A closer look at Jupiter's origin story
One of the most important open questions in planetary formation theory is the story of Jupiter's origin. Using sophisticated computer modeling, researchers of the University of Zurich (UZH) and the National Centre of Competence in Research (NCCR) PlanetS now shed new light on Jupiter's formation history. Their results were published in The Astrophysical Journal Letters.
A curious enrichment of heavy elements
When the Galileo spacecraft released a probe that parachuted into Jupiter's atmosphere in 1995, it showed among other things that heavy elements (elements heavier than helium) are enriched there. At the same time, recent structure models of Jupiter that are based on gravity field measurements by the Juno spacecraft suggest that Jupiter's interior is not uniform but has a complex structure.
"Since we now know that the interior of Jupiter is not fully mixed, we would expect heavy elements to be in a giant gas planet's deep interior as heavy elements are mostly accreted during the early stages of the planetary formation," study co-author, Professor at the University of Zurich and member of the NCCR PlanetS, Ravit Helled begins to explain. "Only in later stages, when the growing planet is sufficiently massive, can it effectively attract large amounts of light element gases like hydrogen and helium. Finding a formation scenario of Jupiter which is consistent with the predicted interior structure as well as with the measured atmospheric enrichment is therefore challenging yet critical for our understanding of giant planets," Helled says. Of the many theories that have so far been proposed, none could provide a satisfying answer.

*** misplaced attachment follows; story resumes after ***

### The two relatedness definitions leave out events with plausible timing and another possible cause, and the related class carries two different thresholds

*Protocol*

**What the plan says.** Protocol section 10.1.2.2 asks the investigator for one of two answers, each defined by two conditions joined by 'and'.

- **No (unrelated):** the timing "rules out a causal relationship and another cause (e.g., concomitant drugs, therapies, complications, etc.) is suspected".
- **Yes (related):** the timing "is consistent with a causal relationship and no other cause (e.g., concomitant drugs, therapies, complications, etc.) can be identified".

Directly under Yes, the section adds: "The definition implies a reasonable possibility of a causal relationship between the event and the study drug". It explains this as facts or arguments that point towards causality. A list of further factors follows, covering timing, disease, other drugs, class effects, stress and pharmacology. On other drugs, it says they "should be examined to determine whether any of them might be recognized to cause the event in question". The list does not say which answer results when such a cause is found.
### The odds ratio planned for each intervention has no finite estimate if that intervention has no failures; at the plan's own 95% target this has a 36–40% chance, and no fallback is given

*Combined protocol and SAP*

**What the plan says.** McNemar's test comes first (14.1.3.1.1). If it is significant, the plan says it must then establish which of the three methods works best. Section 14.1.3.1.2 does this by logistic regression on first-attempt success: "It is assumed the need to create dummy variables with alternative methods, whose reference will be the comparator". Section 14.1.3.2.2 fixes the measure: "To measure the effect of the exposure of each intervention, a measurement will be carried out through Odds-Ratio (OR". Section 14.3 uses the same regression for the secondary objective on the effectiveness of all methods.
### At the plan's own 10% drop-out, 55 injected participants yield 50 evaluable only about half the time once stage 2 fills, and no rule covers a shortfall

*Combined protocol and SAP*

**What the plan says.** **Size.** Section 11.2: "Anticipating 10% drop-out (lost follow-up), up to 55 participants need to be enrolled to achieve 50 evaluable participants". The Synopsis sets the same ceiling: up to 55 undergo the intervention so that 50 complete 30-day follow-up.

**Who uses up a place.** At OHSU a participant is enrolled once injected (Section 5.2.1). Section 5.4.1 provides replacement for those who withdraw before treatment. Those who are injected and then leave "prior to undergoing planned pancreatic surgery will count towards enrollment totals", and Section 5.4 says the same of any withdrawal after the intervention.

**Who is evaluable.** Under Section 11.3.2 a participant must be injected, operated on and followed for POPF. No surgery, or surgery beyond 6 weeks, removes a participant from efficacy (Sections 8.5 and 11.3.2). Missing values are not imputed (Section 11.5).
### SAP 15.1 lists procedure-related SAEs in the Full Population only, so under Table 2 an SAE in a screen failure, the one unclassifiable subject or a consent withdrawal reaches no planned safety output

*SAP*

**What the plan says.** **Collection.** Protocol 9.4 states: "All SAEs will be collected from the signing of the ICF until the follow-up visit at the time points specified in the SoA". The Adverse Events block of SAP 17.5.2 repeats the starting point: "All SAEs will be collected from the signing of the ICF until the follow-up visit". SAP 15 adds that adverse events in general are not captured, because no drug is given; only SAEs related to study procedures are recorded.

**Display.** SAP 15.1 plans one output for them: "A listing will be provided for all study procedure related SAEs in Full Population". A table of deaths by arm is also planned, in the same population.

A long migration
"Our idea was that Jupiter had collected these heavy elements in the late stages of its formation by migrating. In doing so, it would have moved through regions filled with so-called planetesimals—small planetary building blocks that are composed of heavy element materials—and accumulated them in its atmosphere," study lead-author Sho Shibata, who is a postdoctoral researcher at the University of Zurich and a member of the NCCR PlanetS, explains.
Yet, migration by itself is no guarantee for accreting the necessary material. "Because of complex dynamical interactions, the migrating planet does not necessarily accrete the planetesimals in its path. In many cases, the planet actually scatters them instead—not unlike a shepherding dog scattering sheep," Shibata points out. The team therefore had to run countless simulations to determine if any migration pathways resulted in sufficient material accretion.
"What we found was that a sufficient number of planetesimals could be captured if Jupiter formed in the outer regions of the solar system—about four times further away from the Sun than where it is located now—and then migrated to its current position. In this scenario, it moved through a region where the conditions favored material accretion—an accretion sweet spot, as we call it," Sho reports.
A new era in planetary science
Combining the constraints introduced by the Galileo probe and Juno data, the researchers have finally come up with a satisfying explanation. "This shows how complex giant gas planets are and how difficult it is to realistically reproduce their characteristics" Ravit Helled points out.
"It took us a long time in planetary science to get to a stage where we can finally explore these details with updated theoretical models and numerical simulations. This helps us close gaps in our understanding not only of Jupiter and our solar system, but also of the many observed giant planets orbiting far away stars," Helled concludes.